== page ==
With the decade rapidly coming to a close, I’ve been reflecting on 2019, a year wrought with massive, public breaches that illustrated hacker sophistication unlike anything we’ve ever seen before. Collection #1 exposed over 770 million unique email addresses and over 21 million passwords, the Capital One breach affected nearly 106 million U.S. and Canadian residents, and 540 million Facebook user records were exposed on AWS. And that’s just the tip of the iceberg.
So, what can we expect to see in 2020? I suspect that attack methods will continue to become more nuanced and creative, leading to more detrimental exposures. Here are three specific predictions as we head into the new year that I hope will inspire you to think about security proactively:
- We’ll start to hear more about the convergence of physical infiltration with cyberattacks, challenging security across the board.
Cyberattacks on an enterprise or a government can be carried out remotely but, in 2019, we started hearing more about the physical element added to the mix. Just look at the woman who had a thumb drive loaded with malware that got into Mar-a-Lago. Although she wasn’t able to successfully tap into the network, she still had a convincing enough story to get past physical checkpoints manned by the Secret Service.
And it doesn’t take sophisticated software or intelligence operations to execute these attacks – a well-planned, staged scenario is all it takes. For instance, someone could pose as an electrician to gain physical access to a hospital being built, walking around unimpeded until they find an unprotected device to access the network. I believe we’ll see more of these high-profile, hybrid cyber-physical attacks in 2020.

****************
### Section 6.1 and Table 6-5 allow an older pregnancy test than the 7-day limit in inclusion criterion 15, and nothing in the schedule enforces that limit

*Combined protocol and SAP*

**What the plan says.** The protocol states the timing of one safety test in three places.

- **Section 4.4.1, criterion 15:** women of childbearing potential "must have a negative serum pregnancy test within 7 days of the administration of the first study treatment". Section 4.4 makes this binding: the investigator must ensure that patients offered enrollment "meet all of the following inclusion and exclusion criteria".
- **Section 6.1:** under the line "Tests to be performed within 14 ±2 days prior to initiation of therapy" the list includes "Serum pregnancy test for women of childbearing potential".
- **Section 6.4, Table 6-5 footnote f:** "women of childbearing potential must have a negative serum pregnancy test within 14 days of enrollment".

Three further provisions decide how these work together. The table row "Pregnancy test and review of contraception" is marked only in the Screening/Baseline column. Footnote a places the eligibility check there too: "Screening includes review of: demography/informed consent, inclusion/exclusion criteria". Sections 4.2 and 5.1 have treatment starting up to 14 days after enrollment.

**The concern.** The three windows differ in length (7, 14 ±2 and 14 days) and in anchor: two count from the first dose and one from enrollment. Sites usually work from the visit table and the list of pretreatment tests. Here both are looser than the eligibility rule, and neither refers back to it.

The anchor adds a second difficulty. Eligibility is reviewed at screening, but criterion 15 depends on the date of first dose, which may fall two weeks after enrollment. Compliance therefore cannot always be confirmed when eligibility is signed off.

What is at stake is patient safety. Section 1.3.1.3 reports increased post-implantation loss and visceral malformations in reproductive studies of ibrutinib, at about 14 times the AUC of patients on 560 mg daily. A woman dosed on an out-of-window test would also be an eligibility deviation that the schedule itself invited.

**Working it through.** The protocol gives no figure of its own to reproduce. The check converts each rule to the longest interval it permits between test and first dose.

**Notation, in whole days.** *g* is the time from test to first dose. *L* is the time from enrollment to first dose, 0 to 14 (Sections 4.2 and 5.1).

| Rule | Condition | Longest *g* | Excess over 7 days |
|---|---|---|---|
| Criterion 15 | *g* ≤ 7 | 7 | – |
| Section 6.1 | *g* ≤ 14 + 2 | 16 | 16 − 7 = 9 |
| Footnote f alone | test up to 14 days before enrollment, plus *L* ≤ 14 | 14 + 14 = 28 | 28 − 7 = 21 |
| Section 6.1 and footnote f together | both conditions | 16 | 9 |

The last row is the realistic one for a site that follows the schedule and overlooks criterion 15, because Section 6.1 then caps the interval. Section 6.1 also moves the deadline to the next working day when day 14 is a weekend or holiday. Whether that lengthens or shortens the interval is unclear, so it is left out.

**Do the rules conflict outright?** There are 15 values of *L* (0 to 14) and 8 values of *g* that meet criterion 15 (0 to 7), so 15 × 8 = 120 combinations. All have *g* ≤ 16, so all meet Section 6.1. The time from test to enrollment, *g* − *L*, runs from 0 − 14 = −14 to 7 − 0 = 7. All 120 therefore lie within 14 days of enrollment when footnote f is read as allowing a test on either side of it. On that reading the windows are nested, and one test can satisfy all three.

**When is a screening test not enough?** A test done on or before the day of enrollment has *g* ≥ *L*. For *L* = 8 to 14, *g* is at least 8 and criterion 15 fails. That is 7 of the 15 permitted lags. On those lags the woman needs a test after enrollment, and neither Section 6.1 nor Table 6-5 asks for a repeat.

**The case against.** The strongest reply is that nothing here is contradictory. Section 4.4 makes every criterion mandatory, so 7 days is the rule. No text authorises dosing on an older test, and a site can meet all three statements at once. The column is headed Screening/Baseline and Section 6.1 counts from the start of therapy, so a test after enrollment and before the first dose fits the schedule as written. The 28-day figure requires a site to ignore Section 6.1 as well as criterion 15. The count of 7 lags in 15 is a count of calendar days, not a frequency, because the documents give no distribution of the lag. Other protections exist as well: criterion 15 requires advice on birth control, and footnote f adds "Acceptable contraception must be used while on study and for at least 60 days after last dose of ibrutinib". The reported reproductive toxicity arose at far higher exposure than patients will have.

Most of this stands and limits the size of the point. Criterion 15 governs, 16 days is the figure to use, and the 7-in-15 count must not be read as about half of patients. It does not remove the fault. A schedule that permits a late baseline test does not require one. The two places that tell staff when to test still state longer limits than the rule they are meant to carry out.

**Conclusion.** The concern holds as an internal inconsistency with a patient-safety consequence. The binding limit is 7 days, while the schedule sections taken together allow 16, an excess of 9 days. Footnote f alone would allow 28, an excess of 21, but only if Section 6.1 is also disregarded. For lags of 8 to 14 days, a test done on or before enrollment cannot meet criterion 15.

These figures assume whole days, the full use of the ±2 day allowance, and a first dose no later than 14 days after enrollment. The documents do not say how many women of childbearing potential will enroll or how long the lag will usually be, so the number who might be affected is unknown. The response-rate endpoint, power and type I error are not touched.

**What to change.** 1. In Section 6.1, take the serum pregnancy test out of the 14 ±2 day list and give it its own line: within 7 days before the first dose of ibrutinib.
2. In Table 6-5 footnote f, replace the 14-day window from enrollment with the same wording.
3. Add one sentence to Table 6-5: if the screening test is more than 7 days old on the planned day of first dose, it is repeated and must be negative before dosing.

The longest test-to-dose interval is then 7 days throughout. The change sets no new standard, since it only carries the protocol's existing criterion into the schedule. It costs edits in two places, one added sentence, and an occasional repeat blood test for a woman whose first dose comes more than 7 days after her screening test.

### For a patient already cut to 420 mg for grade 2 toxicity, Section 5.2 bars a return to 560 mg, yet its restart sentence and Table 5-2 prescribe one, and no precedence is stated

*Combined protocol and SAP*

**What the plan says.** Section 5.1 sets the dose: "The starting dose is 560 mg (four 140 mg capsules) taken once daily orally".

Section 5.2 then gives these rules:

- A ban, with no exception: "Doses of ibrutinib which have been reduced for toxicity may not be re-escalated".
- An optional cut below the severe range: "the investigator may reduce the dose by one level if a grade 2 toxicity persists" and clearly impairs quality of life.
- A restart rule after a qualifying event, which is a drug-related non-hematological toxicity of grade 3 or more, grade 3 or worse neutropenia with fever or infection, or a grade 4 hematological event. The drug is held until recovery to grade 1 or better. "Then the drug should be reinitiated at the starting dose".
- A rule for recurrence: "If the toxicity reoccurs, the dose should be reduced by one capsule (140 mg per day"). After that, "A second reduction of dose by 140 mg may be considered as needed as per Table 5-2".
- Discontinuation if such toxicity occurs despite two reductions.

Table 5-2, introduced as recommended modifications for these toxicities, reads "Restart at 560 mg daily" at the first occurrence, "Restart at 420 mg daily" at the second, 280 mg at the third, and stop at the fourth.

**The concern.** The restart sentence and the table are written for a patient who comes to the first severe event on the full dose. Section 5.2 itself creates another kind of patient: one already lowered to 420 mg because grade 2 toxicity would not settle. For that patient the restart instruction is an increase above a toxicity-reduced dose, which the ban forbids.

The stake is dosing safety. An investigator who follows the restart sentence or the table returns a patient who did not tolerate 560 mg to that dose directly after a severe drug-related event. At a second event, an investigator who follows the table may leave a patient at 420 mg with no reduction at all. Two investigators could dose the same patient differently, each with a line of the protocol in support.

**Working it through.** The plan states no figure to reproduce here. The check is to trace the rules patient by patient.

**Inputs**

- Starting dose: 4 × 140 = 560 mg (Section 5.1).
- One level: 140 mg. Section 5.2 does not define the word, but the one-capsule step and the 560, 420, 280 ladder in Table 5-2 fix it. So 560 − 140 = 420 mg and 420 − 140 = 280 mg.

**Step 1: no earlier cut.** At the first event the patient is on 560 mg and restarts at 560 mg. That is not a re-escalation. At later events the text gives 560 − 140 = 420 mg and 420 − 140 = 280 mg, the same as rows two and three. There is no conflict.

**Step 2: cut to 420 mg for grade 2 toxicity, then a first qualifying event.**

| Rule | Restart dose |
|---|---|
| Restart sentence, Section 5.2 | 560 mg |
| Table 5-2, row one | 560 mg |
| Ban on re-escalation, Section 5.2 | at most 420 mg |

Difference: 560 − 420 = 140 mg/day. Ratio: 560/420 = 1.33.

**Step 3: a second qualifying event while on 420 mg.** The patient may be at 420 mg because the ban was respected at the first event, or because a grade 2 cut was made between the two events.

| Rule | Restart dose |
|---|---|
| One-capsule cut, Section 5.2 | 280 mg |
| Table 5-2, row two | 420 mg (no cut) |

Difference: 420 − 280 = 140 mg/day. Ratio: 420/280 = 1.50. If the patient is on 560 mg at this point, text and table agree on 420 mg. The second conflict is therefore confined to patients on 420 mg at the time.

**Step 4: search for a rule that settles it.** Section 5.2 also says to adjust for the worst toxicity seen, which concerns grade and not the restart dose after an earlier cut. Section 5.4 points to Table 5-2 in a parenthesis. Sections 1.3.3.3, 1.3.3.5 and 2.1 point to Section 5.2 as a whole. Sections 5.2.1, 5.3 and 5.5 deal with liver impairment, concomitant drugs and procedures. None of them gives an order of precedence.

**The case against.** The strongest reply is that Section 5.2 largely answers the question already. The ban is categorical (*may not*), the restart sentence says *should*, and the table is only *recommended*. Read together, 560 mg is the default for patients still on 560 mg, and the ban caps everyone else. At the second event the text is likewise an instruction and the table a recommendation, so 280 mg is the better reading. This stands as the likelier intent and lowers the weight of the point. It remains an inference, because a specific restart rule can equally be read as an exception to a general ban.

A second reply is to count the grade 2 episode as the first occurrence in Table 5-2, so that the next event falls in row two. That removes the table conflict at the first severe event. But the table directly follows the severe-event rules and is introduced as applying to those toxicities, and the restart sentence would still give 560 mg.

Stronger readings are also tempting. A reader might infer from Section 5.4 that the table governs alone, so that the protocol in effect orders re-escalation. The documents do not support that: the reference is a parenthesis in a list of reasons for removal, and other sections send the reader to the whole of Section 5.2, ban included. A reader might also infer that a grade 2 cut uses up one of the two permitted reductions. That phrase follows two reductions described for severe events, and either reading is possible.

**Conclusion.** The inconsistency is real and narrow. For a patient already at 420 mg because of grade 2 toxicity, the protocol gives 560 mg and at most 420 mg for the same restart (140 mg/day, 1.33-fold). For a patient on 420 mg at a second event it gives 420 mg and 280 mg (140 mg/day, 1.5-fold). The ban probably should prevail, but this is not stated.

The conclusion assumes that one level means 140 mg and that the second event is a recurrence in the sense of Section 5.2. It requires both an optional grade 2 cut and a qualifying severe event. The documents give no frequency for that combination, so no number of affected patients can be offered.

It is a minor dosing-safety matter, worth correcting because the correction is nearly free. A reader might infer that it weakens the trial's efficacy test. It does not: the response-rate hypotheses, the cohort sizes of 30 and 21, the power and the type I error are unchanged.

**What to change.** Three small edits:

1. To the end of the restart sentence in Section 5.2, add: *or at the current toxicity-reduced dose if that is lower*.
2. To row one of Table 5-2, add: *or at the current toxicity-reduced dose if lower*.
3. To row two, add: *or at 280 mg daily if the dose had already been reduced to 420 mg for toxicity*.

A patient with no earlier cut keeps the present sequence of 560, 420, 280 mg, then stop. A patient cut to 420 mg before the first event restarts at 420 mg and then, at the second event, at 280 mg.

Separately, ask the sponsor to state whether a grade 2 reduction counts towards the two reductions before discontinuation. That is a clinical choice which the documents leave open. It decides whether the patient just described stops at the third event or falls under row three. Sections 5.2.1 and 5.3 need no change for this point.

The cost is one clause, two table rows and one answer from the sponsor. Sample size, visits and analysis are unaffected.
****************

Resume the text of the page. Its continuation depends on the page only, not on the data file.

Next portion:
- AI and speech technology will be exploited, making voice a new weapon of choice.
If there’s one thing that malicious actors are good at, it’s creativity. We’ll see business email compromise (BEC) extend further over into voice next year. Even though many organizations have educated employees on how to spot potential phishing emails, many aren’t ready for voice to do the same as they’re very believable and there really aren’t many effective, mainstream ways of detecting them. And while these types of “voishing” attacks aren’t new, we’ll see more malicious actors leveraging influential voices to execute attacks next year.
And it’s not as hard as it sounds - it’s easier than ever to get an audio clip of an executive, CEO, or world leader giving a speech and then altering it for nefarious purposes. Imagine receiving an urgent call or voicemail from your “boss”, asking to share credentials for a secure platform or system. Without any packaged-up, off-the-shelf solutions to help detect these threats, we’re going to see a lot more voice-related attacks in 2020 that will be harder to identify and even harder to protect against.
- Our sons and daughters will quickly become a new threat vector to enterprise security.
Almost everyone has a smart, connected device these days and kids are no exception. If they don’t have their own, they’ll probably just grab their parents’ phone or tablet to play games or watch TV – often unsupervised. As digital natives, technology is second nature to them but they’re not thinking about cybersecurity at all, which is why they’ll become prime targets.
Unfortunately, no one is off limits when it comes to cybersecurity threats and our kids will be squarely in the crosshairs next year. Whether it’s the child of an executive, an executive assistant, or even someone with administrative privileges, it only takes one wrong click for them to implant malware on their parent’s phone, opening up the back door for a bad actor to get into the company network. This will become much more prevalent in 2020.